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Finding the ROI of Customer Experience

Turn Customer Metrics Into Business ROI

Metrics are an important topic when it comes to customer experience (CX). They identify the value of good CX and provide a quantitative foundation for CX efforts to compete for funding with other areas of the business. More importantly, however, CX metrics also help identify where to best invest in changes by putting a spotlight on an organization’s strengths and weaknesses.

But CX metrics aren’t a panacea; they are often misused. To gain the most ROI from customer experience efforts, companies must use CX metrics as a learning tool.

When measuring the customer experience, companies should focus on four customer areas: behaviors, attitudes, perceptions, and interactions. But that’s just the first step. It’s what happens after you measure that’s most critical to the ROI picture.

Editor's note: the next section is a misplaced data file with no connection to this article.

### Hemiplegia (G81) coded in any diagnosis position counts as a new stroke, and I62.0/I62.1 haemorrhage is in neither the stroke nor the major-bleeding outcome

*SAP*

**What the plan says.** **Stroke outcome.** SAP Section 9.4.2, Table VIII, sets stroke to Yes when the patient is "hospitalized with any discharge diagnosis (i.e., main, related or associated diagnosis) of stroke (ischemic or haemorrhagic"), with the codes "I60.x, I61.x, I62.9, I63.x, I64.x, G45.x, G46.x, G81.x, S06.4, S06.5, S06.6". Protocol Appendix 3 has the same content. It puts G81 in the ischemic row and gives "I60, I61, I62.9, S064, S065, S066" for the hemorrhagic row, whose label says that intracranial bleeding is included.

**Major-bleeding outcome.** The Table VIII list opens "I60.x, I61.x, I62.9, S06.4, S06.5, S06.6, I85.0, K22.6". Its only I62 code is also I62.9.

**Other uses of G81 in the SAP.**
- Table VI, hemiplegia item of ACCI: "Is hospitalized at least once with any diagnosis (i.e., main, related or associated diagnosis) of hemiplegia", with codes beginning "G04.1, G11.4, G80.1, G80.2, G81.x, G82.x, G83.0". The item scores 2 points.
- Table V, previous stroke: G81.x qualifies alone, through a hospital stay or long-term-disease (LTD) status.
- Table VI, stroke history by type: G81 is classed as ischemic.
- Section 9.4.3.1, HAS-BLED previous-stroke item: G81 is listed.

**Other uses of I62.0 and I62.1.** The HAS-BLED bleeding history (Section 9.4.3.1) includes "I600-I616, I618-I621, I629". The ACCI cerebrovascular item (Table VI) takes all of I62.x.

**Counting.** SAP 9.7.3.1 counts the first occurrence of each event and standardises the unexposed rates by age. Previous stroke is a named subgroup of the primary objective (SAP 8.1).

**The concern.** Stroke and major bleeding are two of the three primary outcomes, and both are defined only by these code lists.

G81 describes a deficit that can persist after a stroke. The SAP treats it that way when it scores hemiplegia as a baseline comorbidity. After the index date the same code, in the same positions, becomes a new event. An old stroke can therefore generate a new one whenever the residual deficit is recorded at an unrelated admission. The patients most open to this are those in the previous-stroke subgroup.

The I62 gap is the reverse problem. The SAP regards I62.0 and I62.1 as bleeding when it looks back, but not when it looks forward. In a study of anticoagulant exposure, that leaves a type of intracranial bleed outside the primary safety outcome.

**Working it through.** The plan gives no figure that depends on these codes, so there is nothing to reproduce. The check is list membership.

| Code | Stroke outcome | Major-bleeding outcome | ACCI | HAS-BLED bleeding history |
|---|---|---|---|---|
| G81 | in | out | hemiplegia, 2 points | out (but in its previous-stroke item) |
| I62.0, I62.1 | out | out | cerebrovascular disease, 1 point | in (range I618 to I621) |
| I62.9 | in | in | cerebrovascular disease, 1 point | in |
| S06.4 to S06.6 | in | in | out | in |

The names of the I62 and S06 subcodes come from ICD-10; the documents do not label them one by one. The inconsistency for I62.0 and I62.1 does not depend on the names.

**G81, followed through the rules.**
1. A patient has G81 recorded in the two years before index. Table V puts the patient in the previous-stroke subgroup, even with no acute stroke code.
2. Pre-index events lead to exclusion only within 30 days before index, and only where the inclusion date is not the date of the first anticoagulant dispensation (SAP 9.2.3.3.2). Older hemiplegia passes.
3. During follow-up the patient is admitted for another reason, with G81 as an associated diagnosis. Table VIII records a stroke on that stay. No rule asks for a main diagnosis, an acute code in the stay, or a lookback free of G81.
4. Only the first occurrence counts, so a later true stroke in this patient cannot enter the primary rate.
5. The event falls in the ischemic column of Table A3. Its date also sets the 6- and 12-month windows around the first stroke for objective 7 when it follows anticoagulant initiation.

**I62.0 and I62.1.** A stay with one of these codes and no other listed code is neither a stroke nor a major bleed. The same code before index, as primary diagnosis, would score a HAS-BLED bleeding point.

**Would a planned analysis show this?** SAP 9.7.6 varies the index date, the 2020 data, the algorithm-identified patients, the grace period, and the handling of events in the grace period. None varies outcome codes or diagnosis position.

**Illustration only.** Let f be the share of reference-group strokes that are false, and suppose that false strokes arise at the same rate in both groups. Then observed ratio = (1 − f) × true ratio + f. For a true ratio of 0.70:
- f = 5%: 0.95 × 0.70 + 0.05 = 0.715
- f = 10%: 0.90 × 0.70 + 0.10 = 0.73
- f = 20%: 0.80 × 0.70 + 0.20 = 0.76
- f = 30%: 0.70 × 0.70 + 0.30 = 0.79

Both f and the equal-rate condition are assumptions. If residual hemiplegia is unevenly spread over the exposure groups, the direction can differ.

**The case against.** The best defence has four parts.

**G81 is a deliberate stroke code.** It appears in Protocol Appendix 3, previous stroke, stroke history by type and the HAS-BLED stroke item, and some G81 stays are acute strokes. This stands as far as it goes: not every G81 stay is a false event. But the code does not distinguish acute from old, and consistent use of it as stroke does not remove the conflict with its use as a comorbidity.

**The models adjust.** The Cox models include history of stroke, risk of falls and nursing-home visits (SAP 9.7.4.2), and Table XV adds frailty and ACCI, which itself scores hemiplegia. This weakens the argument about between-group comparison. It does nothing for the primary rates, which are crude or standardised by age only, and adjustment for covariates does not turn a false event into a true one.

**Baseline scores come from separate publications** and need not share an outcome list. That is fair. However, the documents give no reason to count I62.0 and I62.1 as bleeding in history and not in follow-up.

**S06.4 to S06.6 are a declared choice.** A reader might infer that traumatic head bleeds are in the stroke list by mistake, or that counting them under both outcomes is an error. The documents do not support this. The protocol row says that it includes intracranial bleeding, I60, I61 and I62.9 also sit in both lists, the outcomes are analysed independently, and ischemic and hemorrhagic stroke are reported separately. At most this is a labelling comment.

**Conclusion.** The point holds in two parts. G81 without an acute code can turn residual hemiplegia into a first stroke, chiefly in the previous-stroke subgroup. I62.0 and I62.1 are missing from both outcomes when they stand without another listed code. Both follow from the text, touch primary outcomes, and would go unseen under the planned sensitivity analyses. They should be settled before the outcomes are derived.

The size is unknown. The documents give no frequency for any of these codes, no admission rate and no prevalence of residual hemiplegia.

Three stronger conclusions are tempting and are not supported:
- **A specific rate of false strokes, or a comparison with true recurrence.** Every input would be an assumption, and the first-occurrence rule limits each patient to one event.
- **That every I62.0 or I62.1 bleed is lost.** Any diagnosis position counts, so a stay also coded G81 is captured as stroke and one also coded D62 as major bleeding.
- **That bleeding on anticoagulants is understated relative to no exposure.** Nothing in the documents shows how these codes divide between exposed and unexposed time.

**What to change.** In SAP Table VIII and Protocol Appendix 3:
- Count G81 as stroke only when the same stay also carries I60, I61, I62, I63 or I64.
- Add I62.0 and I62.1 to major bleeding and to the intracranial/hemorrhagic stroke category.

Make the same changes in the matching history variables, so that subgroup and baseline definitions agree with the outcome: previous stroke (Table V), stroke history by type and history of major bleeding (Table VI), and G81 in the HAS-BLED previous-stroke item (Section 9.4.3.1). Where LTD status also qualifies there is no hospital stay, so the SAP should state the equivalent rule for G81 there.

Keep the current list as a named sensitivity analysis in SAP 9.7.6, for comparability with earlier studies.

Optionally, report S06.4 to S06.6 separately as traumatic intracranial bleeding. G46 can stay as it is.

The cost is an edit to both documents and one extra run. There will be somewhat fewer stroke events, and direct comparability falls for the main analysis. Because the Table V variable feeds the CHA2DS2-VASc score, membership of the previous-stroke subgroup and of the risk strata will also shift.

What are companies doing with CX metrics?

Temkin Group surveys organizations annually about how they use CX metrics. In a recent study, we surveyed more than 170 large companies and compared the results with responses from previous years. Our analysis shows that:
Satisfaction and likelihood-to-recommend are key metrics. We asked companies about the specific metrics they regularly track. More than 80 percent of respondents use likelihood-to-recommend and interaction-satisfaction measures, making these the top two metrics on the list. More than three-quarters of respondents use Net Promoter® Score (NPS®).
Customer service is the best-measured portion of the lifecycle. Respondents also rated how effectively they measure different stages of the customer lifecycle. At the top of the list, 73 percent of companies think they do a good job of measuring customer service.